5 Home Remedies for Nausea

Some People With IBD Experience Nausea Along With Their Other Symptoms

Most people experience nausea from time to time. Sometimes nausea is part of an underlying illness, such as a virus, but it is typically short-lived. For people with inflammatory bowel disease (IBD), nausea may occur along with other signs and symptoms of the disease, such as a reduced appetite and pain or abdominal cramping.

Nausea that comes and goes can make life difficult, but there are some things that can be done at home to manage it.

If nausea is severe or accompanied by extreme pain, check in with a healthcare provider, because these are also potential signs of an intestinal blockage. Blockages are more common in people with Crohn's disease, especially in those who have had abdominal surgery and may require treatment.


Ginger on a plate

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It's fairly well-known that ginger can help with an upset stomach, and many people drink ginger ale for that reason. It's important to note, however, that artificial ginger is not going to have the same results—check that ginger products contain actual ginger in them. In addition, if vomiting is a problem and food or drinks are not staying down, ginger might not be helpful in settling the stomach.

Of course, any time you use a complementary therapy for your IBD, it should be discussed with your healthcare provider. Ginger shouldn't be used after surgery, or at the same time as blood thinners or NSAIDs, because it might increase the potential for bleeding. Research is continuing in this area.

Ginger also should not be used at the same time as cyclosporine, which is an immunosuppressive agent used in some severe forms of IBD that may be used to treat complications of IBD.

Cold Compress or Cold Air

If at all possible, move to a cool room, or even outside if there is cooler air or moving air. Taking some deep breaths of cool air can be helpful in keeping nausea at bay (use the breathing exercises below). Applied to the forehead or the back of the neck, a cold compress can make nausea feel less severe. A cold compress can be as simple as a washcloth rinsed in cold water and wrung out, or try a store-bought or homemade compress that can be kept in the freezer so that it's ready at a moment's notice.​​ 

Conscious Breathing

Slowing down and concentrating on just breathing in and out can help you to focus on getting nausea under control. Stopping any movement and just relaxing for a few minutes could help in avoiding a vomiting episode. There are many ways to practice deep breathing, and it could even be tied in with meditation.​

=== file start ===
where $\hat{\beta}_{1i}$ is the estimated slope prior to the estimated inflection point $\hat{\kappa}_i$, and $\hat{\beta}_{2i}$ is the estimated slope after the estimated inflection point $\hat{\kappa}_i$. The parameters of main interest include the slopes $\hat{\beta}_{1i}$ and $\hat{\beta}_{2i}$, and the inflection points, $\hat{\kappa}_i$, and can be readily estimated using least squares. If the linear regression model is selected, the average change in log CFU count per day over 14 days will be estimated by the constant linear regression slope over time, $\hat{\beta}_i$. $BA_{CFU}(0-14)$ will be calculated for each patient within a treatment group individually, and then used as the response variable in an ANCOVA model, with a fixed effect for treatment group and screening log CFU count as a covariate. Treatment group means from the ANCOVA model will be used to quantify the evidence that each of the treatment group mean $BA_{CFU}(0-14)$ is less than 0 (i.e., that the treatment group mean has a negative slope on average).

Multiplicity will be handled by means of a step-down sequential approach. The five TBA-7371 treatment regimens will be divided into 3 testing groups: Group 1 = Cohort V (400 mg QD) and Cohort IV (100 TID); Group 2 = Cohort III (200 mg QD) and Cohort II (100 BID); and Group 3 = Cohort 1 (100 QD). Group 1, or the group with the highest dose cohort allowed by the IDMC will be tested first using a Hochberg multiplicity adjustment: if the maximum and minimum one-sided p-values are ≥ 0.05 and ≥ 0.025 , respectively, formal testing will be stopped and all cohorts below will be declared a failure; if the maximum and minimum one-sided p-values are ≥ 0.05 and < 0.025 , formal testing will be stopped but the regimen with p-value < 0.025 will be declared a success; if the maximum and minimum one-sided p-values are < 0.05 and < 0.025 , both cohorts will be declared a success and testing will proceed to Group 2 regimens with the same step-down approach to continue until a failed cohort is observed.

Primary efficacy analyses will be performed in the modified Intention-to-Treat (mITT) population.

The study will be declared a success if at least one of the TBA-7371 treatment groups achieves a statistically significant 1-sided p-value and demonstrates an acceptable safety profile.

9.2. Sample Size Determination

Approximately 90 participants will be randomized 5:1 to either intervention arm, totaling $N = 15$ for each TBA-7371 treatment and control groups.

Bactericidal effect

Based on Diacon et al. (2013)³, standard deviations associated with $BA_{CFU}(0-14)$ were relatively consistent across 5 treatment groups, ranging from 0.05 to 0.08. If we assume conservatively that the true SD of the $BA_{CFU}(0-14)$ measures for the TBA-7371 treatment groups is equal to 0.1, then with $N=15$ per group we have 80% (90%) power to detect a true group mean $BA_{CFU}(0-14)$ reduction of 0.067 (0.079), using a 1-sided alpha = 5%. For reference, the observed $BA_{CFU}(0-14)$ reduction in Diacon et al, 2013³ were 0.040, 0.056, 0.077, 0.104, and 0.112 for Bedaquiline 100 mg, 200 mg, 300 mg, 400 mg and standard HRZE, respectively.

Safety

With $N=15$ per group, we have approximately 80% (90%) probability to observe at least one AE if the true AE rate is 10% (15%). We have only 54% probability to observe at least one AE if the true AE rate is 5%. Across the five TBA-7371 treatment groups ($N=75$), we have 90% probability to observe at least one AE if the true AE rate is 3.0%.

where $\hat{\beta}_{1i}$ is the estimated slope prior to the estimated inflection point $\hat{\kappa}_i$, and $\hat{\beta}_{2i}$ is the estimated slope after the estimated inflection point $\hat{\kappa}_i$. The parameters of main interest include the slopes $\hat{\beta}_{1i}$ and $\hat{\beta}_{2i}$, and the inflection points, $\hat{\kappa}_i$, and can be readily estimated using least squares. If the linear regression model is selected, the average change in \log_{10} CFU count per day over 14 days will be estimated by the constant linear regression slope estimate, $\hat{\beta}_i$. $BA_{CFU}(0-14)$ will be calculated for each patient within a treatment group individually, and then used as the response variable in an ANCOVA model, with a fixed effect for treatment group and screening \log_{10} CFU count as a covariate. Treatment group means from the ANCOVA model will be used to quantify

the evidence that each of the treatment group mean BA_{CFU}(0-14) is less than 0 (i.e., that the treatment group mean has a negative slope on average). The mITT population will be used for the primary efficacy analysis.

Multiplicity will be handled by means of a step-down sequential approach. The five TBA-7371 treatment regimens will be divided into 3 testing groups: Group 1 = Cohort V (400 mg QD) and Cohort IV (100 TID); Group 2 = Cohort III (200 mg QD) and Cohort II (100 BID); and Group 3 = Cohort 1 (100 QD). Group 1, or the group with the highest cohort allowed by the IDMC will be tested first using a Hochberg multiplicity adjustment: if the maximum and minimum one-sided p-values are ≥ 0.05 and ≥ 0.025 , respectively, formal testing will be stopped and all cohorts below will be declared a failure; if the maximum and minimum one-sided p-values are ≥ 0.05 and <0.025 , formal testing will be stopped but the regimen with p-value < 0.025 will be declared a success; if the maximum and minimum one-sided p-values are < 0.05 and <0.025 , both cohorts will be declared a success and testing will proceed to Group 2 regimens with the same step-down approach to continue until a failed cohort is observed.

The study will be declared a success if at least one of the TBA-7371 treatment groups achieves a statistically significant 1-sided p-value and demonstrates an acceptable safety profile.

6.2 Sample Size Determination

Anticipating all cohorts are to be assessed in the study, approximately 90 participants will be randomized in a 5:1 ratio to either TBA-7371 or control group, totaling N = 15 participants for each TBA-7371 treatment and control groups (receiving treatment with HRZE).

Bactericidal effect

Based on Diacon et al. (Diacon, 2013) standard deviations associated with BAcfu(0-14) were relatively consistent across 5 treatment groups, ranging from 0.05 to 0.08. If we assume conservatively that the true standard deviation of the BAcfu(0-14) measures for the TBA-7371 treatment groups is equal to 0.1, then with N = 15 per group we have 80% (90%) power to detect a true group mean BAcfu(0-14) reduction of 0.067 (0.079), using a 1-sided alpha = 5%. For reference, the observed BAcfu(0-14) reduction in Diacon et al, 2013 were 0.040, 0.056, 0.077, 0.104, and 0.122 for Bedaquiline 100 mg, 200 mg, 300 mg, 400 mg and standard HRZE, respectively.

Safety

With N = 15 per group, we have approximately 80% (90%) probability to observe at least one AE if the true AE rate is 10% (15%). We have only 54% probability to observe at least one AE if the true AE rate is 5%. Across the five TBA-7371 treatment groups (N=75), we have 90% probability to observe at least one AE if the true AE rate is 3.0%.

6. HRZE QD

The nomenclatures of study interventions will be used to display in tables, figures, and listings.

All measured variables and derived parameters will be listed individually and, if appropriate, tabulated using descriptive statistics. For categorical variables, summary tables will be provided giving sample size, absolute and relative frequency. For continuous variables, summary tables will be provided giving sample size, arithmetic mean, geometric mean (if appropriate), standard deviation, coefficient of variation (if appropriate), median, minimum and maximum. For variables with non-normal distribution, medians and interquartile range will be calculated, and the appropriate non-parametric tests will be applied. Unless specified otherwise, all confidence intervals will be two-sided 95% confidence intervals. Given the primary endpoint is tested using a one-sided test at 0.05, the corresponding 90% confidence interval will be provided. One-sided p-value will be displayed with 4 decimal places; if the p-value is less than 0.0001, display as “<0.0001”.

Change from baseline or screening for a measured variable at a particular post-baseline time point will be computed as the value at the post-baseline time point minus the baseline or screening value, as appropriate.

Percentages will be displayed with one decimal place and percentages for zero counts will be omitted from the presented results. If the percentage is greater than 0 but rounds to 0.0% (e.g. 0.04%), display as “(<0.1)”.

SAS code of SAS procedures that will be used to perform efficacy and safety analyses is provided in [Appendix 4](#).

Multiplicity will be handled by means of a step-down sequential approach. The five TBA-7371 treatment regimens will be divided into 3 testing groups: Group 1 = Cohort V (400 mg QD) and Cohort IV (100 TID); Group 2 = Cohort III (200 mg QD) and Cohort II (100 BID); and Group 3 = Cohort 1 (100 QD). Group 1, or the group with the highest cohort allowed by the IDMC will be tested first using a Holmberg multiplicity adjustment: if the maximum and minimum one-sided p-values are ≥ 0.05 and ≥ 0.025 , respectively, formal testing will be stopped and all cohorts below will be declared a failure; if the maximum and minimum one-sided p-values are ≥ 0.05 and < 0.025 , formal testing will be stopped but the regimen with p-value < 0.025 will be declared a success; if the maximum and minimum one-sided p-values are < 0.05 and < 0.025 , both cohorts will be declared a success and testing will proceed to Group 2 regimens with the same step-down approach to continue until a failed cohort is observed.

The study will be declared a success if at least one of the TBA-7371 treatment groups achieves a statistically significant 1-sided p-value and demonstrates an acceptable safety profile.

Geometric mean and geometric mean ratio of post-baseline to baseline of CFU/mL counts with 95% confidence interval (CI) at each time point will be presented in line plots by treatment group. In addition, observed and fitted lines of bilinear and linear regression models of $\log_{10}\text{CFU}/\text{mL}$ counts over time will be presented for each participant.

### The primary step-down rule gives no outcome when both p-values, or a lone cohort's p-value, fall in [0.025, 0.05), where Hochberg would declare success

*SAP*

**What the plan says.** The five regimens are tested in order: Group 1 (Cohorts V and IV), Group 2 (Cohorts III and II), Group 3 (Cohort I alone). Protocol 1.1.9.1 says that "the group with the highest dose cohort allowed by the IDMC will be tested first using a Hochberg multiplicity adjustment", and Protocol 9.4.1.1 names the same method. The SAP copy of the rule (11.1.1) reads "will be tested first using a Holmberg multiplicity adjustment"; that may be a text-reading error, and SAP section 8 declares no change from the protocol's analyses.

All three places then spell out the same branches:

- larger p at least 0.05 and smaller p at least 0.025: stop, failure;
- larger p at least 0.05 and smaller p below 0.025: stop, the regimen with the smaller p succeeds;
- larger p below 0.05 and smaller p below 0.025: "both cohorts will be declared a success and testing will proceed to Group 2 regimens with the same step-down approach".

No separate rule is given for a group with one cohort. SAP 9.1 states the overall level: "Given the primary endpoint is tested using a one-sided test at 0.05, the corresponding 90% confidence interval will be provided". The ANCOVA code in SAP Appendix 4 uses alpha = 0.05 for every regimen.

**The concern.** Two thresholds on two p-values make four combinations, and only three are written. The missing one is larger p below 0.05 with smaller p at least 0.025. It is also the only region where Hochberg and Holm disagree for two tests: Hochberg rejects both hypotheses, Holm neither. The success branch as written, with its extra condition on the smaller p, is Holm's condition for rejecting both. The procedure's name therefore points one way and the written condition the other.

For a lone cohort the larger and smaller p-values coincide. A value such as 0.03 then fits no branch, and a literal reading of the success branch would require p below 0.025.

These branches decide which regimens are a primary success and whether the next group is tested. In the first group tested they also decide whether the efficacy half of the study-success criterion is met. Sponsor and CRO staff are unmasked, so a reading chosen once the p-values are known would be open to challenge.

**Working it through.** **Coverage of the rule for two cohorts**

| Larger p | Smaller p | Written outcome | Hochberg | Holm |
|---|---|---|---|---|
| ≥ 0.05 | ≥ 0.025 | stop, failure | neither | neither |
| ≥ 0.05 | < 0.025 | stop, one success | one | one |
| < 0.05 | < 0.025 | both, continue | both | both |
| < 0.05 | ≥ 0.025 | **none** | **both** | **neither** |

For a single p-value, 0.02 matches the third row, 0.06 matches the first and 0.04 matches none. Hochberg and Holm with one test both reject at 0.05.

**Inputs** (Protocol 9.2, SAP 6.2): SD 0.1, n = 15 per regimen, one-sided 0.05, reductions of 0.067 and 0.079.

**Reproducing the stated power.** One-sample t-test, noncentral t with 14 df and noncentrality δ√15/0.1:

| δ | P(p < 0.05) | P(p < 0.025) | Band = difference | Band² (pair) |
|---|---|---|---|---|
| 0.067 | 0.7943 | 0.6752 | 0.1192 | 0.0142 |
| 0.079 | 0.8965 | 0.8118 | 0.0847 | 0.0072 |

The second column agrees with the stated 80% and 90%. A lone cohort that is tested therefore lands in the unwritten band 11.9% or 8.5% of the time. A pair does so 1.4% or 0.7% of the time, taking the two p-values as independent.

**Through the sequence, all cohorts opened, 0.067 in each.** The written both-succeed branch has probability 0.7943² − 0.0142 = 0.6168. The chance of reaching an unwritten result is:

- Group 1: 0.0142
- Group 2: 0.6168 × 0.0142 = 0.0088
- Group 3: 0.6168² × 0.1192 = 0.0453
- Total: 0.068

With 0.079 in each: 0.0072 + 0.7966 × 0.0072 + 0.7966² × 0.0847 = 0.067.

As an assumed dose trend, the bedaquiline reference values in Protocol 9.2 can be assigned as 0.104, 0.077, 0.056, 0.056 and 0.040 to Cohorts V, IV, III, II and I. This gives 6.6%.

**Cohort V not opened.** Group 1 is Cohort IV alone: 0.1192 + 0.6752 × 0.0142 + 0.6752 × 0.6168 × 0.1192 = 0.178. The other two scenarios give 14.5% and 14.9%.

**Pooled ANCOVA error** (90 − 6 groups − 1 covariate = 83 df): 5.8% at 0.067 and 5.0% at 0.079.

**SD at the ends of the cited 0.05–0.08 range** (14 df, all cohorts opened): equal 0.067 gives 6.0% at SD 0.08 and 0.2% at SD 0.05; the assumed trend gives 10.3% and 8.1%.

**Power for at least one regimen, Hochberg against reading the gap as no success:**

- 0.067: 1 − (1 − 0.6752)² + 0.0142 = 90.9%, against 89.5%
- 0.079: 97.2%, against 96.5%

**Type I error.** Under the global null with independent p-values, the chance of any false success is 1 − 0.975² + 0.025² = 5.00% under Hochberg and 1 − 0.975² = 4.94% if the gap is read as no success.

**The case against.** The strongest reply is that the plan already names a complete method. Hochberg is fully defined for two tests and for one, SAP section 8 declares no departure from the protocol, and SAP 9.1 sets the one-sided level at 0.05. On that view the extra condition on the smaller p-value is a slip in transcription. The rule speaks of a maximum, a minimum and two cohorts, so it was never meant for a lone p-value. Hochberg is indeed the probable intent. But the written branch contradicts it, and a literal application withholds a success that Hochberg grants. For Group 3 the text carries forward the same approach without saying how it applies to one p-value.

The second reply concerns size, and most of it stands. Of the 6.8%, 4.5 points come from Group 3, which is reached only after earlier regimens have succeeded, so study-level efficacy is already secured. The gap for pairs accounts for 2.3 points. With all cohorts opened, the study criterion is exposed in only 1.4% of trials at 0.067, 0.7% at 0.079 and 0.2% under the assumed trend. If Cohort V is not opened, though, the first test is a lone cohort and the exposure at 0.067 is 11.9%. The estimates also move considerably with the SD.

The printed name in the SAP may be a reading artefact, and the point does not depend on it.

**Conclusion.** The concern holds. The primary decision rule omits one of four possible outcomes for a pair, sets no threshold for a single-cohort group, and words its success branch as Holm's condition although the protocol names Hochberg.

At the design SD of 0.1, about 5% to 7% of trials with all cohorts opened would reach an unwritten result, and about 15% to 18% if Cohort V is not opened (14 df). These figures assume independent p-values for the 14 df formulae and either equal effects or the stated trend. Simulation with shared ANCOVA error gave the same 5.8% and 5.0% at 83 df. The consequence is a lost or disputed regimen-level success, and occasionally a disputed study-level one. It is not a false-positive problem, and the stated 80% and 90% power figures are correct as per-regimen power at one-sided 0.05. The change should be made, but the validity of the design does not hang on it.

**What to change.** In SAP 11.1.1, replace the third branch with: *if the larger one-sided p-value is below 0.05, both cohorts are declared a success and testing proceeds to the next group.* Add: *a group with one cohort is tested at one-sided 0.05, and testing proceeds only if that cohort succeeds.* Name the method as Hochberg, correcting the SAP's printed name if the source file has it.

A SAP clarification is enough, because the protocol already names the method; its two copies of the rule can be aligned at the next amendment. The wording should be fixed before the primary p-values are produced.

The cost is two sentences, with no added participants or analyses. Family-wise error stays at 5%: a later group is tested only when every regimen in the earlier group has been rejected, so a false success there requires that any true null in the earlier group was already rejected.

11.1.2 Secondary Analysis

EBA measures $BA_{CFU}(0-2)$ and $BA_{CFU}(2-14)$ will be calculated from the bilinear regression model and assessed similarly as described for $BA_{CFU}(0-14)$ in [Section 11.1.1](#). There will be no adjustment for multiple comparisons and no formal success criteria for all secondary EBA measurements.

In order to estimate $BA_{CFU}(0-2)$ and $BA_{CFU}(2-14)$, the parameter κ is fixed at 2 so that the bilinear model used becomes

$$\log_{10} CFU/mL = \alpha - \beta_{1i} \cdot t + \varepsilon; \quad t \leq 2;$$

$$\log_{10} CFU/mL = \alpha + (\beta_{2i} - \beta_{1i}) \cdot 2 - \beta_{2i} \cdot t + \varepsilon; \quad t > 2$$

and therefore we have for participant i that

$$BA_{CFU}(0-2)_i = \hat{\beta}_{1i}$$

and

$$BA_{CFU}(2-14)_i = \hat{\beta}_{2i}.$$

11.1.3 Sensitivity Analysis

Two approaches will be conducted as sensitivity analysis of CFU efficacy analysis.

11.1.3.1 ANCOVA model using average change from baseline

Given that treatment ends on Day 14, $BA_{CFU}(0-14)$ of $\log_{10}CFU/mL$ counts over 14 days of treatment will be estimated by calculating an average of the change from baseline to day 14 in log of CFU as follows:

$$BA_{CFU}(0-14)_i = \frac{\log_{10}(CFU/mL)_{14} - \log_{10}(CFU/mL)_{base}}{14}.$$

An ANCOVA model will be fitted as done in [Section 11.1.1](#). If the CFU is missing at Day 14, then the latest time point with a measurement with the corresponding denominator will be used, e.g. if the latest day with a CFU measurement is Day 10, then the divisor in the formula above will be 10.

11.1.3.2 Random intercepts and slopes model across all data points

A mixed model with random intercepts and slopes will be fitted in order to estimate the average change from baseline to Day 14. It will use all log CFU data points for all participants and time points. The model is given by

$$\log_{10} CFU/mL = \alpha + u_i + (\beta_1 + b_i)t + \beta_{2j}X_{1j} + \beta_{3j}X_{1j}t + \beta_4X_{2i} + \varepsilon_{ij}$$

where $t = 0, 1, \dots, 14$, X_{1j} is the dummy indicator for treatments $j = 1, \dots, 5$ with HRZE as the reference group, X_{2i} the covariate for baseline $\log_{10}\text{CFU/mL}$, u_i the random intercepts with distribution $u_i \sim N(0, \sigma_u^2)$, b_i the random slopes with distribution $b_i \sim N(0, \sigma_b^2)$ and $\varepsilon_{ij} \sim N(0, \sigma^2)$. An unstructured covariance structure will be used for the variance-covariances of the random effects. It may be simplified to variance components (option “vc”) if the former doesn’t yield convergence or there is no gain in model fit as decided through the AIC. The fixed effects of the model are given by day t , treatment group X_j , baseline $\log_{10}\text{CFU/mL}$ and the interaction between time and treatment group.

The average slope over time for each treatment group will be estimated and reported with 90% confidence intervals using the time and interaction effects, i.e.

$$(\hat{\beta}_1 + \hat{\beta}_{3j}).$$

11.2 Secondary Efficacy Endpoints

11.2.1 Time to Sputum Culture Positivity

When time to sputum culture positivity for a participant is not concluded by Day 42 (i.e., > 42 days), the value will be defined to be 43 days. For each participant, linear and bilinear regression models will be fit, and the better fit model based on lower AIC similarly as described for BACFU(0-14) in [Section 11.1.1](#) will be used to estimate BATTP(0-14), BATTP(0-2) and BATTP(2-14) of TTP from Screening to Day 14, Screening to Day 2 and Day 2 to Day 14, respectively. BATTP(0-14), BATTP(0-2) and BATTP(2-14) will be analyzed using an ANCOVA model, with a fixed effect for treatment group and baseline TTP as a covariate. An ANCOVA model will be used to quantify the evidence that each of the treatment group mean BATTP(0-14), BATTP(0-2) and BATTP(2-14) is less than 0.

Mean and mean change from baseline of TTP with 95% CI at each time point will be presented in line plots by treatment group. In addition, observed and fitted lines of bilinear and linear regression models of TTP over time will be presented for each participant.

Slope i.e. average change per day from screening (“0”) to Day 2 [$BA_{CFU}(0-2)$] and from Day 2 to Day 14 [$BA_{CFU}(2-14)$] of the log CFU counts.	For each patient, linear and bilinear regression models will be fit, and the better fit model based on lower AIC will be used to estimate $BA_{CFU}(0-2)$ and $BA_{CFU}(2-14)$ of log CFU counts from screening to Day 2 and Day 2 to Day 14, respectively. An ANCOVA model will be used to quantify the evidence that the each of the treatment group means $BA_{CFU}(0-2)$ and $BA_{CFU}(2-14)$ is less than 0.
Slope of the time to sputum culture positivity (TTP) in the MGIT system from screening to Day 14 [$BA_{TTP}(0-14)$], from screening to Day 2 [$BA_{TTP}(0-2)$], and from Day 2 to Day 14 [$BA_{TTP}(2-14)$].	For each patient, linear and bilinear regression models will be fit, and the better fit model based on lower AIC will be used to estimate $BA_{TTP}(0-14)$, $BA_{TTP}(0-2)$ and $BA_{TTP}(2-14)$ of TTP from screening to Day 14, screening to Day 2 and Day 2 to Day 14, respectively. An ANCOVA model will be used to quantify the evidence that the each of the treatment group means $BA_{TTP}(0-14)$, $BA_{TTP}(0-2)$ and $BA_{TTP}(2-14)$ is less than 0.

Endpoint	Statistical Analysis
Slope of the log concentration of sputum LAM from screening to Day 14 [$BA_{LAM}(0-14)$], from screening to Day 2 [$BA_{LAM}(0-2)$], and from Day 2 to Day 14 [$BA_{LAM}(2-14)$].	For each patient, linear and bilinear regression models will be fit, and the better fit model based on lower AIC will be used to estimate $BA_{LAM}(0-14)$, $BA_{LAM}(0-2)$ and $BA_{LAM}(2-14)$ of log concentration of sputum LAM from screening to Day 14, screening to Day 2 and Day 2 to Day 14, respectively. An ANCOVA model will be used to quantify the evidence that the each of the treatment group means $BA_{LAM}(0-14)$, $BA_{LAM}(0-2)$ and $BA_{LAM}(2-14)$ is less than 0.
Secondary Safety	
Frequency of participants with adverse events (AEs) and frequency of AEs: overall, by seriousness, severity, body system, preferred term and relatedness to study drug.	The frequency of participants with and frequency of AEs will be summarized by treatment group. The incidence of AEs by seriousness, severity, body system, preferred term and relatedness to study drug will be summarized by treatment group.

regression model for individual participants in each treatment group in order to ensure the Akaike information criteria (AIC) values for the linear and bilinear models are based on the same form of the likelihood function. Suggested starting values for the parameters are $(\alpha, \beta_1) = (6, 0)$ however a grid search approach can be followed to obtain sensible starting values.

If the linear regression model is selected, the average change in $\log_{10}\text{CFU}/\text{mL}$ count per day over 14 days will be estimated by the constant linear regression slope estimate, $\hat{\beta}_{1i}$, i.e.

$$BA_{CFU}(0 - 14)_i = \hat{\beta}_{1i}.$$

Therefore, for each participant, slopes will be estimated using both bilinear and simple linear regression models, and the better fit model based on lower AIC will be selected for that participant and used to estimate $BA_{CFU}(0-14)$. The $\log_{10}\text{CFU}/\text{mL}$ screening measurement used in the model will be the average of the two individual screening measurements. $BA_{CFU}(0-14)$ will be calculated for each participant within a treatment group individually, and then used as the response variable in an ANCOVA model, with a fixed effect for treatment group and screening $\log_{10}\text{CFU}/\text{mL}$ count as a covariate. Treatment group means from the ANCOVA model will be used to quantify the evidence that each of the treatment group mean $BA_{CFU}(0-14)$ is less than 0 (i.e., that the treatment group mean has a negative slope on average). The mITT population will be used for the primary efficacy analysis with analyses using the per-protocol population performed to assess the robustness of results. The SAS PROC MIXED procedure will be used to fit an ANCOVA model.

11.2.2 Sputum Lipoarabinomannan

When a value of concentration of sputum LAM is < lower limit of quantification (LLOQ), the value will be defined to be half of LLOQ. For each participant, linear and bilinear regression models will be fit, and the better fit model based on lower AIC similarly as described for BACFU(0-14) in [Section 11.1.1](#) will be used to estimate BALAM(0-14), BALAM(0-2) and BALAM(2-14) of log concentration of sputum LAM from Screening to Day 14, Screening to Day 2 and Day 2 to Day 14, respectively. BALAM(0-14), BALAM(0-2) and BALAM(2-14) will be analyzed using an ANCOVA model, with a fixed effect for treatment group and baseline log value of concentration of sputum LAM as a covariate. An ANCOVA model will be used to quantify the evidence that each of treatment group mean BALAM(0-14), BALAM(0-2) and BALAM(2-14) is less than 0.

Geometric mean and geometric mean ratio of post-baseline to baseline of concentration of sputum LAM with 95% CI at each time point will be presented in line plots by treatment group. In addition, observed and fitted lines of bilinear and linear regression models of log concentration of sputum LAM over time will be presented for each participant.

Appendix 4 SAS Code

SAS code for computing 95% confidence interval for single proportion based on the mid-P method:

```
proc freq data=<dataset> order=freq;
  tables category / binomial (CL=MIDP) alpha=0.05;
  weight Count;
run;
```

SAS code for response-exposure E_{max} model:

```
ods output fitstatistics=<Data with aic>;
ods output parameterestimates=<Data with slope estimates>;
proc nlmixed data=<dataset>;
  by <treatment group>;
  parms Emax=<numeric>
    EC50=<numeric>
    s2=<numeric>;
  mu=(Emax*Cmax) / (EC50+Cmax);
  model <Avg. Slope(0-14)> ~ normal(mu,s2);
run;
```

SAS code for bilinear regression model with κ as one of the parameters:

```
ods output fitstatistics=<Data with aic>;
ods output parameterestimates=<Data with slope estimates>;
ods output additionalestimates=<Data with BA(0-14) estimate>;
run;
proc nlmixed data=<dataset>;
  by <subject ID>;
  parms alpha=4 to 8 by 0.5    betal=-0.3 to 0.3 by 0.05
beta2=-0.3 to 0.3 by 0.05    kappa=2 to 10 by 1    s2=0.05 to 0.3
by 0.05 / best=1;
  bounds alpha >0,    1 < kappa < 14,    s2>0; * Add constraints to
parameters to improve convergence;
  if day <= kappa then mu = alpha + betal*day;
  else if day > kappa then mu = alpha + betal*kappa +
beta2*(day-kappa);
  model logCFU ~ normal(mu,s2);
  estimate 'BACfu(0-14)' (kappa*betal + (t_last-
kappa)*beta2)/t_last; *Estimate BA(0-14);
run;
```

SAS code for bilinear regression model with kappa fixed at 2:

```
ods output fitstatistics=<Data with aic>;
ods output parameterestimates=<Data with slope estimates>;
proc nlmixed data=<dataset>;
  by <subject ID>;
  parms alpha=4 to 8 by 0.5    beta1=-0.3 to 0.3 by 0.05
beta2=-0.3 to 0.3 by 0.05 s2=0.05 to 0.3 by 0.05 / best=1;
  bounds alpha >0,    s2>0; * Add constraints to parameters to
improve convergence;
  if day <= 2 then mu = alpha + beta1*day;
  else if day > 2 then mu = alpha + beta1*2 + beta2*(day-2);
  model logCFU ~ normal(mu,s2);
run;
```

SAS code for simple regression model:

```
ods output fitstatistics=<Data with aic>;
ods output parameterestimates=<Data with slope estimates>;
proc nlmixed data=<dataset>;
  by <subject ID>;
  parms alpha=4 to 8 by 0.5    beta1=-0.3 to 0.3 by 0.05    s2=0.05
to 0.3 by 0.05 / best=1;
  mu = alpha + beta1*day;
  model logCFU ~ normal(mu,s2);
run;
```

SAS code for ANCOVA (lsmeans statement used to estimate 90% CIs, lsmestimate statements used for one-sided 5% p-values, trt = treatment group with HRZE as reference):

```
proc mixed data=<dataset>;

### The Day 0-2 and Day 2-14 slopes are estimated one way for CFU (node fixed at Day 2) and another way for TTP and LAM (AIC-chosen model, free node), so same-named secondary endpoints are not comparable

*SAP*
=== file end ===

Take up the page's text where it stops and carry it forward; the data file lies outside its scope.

Meditation can be helpful in a variety of situations, including nausea. It's a good idea for people with IBD to work on having a meditation routine, even when feeling well.

When meditation becomes second nature, it can be helpful to use various techniques for dealing with anxiety, pain, or stress. Meditation can take many forms, so if you don't have success at first, try another method.

Sodium Bicarbonate

More commonly known as baking soda, sodium bicarbonate has a number of household uses besides baking, including as a treatment for nausea. A drink for nausea can be made by dissolving 1/2 teaspoon of baking soda in 4 ounces of water. Baking soda may help with nausea by changing the pH of the acids in the stomach.

Two caveats: Check with your healthcare provider to ensure that this remedy won't interfere with your treatment regimen, and because baking soda is high in sodium, people on a low-sodium diet should probably not use it. It should not be used long-term to treat nausea or an upset stomach, but only as a temporary measure.​

4 Sources
Verywell Health uses only high-quality sources, including peer-reviewed studies, to support the facts within our articles. Read our editorial process to learn more about how we fact-check and keep our content accurate, reliable, and trustworthy.
  1. U.S. National Library of Medicine. Intestinal obstruction.

  2. National Center for Complementary and Integrative Health. Ginger.

  3. Colombo D, Lunardon L, Bellia G. Cyclosporine and herbal supplement interactions. J Toxicol. 2014;2014:145325. doi:10.1155/2014/145325

  4. Cleveland Clinic. Sodium bicarbonate tablets.

Additional Reading

By Amber J. Tresca
Amber J. Tresca is a freelance writer and speaker who covers digestive conditions, including IBD. She was diagnosed with ulcerative colitis at age 16.